From the Hauz Khas metro station, I walk through an affluent neighbourhood, pass Chor Minar, the Tower of Thieves where heads of thieves were once displayed to deter others from stealing. After passing a Hindu temple and a few historic landmark buildings of the Khalji period, I walk through streets with art galleries, bars and hostels, until I enter the section of Hauz Khas that I came for: the 14th century buildings erected here by Firoz Shah Tughlaq. When I walk to the low wall at the end, I see the water tank of Hauz Khas below me. Originally, Ala ud-Din Khalji had a large tank constructed here for the inhabitants of Siri, one of the seven cities of Delhi. Hauz Khas literally means the Royal Tank, and apart from the noble connotations, the royal might as well refer to the enormous size of the tank. Presently, it looks more like a lake in a park.
After walking around the lawn with several circular and rectangular chhattri, or tombs, probably for teachers of the madrasas, I walk to the west wing of the madrasa. At the southeastern corner of the lake, a two-winged madrasa was built, and where these meet, Firoz Shas Tughlaq had a mausoleum built for himself. The outside looked quite austere, in Tughlaq style, and the mausoleum seems to be closed. But when I push the door at the south side, it swings open and I step into the hall. The ceiling has geometrical decorations, and in a row on the floor, I find the tombs of Firoz Shah, and his son and grandson. From the tomb, I walk the galleries of the west wing of the madrasa. There are jharokhas, overhanging balconies that jut out of the wall and give views of the Royal Tank below. At the extreme side of the wing, I find a large domed building. In the entrance, an attractive Indian girl posing for pictures with uncharacteristic bare legs.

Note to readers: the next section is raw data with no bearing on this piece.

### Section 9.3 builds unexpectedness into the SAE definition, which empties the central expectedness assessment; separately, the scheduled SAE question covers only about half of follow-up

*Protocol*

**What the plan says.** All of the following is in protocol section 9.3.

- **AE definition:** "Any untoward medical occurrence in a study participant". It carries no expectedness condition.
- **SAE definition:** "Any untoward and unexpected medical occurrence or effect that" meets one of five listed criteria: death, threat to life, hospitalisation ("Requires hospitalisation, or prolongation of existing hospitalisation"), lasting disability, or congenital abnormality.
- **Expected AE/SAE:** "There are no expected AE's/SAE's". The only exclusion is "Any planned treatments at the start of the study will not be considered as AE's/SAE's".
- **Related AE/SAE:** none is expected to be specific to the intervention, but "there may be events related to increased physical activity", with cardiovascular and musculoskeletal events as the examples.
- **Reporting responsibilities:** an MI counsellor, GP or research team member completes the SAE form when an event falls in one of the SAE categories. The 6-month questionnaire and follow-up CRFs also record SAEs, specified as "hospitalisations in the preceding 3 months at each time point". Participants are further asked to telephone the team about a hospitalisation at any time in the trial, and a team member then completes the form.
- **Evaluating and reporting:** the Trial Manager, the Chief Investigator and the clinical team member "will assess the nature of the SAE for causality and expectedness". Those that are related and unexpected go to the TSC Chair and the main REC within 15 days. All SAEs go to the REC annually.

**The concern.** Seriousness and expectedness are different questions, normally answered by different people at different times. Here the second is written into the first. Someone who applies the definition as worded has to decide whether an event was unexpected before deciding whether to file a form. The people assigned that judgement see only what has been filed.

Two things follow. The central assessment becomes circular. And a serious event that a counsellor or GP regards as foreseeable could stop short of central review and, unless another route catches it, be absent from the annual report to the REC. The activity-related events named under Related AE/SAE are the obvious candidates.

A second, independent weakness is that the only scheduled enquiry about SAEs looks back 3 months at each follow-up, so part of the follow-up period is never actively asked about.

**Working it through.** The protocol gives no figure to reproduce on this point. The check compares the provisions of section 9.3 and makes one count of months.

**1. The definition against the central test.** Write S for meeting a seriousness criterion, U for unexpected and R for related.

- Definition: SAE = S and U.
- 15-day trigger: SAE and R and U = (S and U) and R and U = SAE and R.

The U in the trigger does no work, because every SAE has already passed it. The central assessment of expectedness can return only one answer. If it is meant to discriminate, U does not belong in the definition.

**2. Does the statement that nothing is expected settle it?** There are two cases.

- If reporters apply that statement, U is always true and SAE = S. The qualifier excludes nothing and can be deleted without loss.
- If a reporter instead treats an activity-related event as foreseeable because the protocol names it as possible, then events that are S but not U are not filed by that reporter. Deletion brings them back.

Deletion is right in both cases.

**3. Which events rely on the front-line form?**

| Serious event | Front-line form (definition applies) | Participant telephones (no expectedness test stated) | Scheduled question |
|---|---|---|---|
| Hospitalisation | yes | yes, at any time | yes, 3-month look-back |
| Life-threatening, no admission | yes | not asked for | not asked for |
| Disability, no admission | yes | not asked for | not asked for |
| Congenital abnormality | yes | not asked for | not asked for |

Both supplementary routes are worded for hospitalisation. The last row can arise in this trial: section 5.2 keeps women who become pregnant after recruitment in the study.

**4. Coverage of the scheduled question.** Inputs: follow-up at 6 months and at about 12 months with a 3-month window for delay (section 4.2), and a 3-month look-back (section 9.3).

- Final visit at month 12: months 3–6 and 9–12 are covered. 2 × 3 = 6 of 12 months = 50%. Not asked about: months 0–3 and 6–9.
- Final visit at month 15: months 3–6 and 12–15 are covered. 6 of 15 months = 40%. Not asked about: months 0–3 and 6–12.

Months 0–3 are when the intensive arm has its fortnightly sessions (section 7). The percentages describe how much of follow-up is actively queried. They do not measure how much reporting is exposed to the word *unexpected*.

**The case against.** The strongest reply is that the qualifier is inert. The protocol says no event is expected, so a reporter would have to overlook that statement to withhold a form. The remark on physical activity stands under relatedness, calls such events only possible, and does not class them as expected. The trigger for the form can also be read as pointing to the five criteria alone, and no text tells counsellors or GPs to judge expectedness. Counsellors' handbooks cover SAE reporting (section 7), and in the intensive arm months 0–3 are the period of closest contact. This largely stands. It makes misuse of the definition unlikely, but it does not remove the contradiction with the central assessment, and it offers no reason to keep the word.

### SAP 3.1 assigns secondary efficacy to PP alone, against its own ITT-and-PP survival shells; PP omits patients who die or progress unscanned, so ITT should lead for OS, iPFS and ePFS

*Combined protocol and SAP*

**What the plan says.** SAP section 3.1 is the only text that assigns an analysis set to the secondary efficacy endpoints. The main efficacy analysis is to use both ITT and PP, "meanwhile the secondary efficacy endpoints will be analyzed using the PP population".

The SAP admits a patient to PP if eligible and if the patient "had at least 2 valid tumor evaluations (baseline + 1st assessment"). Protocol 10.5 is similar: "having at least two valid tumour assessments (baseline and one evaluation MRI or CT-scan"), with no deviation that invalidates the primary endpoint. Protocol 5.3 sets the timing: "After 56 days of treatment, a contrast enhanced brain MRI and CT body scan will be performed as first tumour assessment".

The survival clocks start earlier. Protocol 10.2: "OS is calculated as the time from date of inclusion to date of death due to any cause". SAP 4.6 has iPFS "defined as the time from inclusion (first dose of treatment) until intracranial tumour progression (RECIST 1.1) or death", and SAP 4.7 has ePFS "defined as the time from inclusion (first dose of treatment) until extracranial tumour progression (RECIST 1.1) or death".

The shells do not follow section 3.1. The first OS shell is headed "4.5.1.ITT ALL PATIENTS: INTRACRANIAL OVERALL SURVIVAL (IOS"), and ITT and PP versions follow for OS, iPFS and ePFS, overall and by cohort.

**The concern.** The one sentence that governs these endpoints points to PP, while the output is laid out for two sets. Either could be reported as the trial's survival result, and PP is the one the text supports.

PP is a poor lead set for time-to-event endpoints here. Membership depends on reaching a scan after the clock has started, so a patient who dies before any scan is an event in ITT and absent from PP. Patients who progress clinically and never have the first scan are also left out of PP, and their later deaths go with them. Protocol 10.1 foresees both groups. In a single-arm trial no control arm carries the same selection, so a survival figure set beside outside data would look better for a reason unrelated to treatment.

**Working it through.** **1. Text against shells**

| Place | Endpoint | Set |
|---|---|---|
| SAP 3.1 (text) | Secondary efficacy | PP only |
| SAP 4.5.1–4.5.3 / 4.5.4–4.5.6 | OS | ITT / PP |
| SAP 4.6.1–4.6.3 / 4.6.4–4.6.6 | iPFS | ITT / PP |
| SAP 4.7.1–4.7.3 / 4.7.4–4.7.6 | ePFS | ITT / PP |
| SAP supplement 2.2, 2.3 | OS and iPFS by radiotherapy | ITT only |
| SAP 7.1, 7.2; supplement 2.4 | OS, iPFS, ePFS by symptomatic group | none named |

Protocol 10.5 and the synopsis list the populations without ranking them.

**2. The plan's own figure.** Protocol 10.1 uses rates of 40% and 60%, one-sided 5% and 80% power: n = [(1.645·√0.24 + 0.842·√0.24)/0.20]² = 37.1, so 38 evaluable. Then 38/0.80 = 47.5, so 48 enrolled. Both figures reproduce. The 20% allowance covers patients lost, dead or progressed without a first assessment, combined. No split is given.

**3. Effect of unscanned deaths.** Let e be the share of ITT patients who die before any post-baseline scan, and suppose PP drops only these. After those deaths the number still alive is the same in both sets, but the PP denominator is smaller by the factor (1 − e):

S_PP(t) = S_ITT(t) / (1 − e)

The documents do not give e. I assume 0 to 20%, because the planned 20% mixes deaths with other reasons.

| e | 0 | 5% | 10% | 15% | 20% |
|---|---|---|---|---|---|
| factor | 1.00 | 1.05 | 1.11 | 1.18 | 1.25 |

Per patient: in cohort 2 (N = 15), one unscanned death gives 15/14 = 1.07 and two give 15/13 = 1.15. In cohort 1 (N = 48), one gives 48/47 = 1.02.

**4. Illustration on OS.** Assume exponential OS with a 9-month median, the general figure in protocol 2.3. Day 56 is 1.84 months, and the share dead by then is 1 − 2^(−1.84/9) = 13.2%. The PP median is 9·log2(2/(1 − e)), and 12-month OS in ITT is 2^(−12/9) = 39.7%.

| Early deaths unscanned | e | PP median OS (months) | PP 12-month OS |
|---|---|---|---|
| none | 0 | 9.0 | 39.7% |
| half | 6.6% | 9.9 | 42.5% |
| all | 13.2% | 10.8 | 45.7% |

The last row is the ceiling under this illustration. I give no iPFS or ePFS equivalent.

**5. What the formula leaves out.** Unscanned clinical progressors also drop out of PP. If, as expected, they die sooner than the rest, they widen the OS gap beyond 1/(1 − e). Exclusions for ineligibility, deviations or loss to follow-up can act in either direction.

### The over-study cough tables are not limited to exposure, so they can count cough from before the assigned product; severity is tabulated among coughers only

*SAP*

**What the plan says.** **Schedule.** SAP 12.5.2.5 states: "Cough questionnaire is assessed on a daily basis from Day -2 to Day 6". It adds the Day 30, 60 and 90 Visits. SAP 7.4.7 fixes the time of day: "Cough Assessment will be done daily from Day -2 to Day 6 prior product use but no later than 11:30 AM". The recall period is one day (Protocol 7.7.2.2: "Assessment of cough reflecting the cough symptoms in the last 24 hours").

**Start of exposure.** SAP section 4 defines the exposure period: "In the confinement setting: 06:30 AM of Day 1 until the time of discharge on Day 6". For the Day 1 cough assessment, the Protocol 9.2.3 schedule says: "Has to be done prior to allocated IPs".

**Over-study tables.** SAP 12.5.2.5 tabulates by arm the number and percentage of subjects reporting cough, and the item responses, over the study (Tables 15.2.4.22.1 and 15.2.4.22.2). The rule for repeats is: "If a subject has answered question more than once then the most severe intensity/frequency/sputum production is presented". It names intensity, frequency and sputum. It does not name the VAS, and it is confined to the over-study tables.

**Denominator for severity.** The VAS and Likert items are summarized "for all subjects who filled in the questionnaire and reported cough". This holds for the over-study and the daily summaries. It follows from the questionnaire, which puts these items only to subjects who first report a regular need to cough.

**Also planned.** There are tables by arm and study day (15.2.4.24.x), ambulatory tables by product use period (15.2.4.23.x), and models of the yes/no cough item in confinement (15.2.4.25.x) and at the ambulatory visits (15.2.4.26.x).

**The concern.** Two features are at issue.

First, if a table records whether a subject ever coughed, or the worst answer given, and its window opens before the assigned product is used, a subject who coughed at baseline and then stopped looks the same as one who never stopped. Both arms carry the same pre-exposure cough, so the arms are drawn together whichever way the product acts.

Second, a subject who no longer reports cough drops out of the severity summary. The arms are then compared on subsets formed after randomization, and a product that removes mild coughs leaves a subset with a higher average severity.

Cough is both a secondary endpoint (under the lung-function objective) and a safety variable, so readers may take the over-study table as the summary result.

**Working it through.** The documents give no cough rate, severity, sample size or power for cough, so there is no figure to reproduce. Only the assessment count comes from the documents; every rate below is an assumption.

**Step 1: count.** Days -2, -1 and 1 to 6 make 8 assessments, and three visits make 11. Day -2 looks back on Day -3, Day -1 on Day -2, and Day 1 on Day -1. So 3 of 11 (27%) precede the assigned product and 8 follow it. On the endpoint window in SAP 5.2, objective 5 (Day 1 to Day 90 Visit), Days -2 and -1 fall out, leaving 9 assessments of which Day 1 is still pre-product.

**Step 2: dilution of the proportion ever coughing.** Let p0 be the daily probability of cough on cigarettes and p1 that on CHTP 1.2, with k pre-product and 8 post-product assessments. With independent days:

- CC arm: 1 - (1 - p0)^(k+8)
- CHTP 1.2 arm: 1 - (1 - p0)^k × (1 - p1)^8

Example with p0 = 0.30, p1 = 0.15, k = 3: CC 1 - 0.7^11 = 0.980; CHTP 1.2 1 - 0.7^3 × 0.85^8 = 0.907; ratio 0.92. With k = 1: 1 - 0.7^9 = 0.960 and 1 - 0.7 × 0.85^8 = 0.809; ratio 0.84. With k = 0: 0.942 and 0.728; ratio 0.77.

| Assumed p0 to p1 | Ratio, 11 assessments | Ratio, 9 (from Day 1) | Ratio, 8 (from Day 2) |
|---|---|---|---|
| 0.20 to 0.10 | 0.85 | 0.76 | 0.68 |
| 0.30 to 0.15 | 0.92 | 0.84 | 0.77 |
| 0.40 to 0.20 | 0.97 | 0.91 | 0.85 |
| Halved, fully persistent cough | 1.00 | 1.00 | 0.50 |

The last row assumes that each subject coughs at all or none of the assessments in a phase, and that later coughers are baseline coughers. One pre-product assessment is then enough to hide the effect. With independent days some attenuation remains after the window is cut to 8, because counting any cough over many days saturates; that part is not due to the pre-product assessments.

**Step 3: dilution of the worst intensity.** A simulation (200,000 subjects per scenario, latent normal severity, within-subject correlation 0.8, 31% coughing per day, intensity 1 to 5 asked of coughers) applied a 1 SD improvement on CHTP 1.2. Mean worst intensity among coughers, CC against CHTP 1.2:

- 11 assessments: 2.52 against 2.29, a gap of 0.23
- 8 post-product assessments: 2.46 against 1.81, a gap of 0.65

The lower floors of the west wing have some dark rooms, probably student rooms. I walk past the mausoleum of Firoz Shah, through the north wing of the madrasa, which is not as well preserved as the west wing. It is full of young Indians posing for pictures. What makes the north wing attractive is the better views across the Royal Tank below. Just north of the north wing, I find the old mosque, which is in clear need of repairs. What makes this mosque special is that its western wall, which is the one indicating the direction of Mecca, has both mihrabs and jharokhas. The stairs leading down to the Royal Tank cannot be used anymore, so I walk through the streets with galleries again and then walk around the lake. I pass another historic building, the Mundas Gumbad, walk through the park where I find Bagh-I-Alam Ka Gumbad, another domed building of the Lodhi era tucked away in the park and looking a little forgotten. I find a trail leading to a hole in a fence, which is my shortcut back to the main street and back to the present-day world.
Around the World in 80 Clicks
Personal travel impressions both in words and images from Hauz Khas (India). Clicking on the pictures enlarges them and enables you to send the picture as a free e-card or download it for personal use, for instance, on your weblog. Or click on the map above to visit more places close to Hauz Khas. Read more about this site.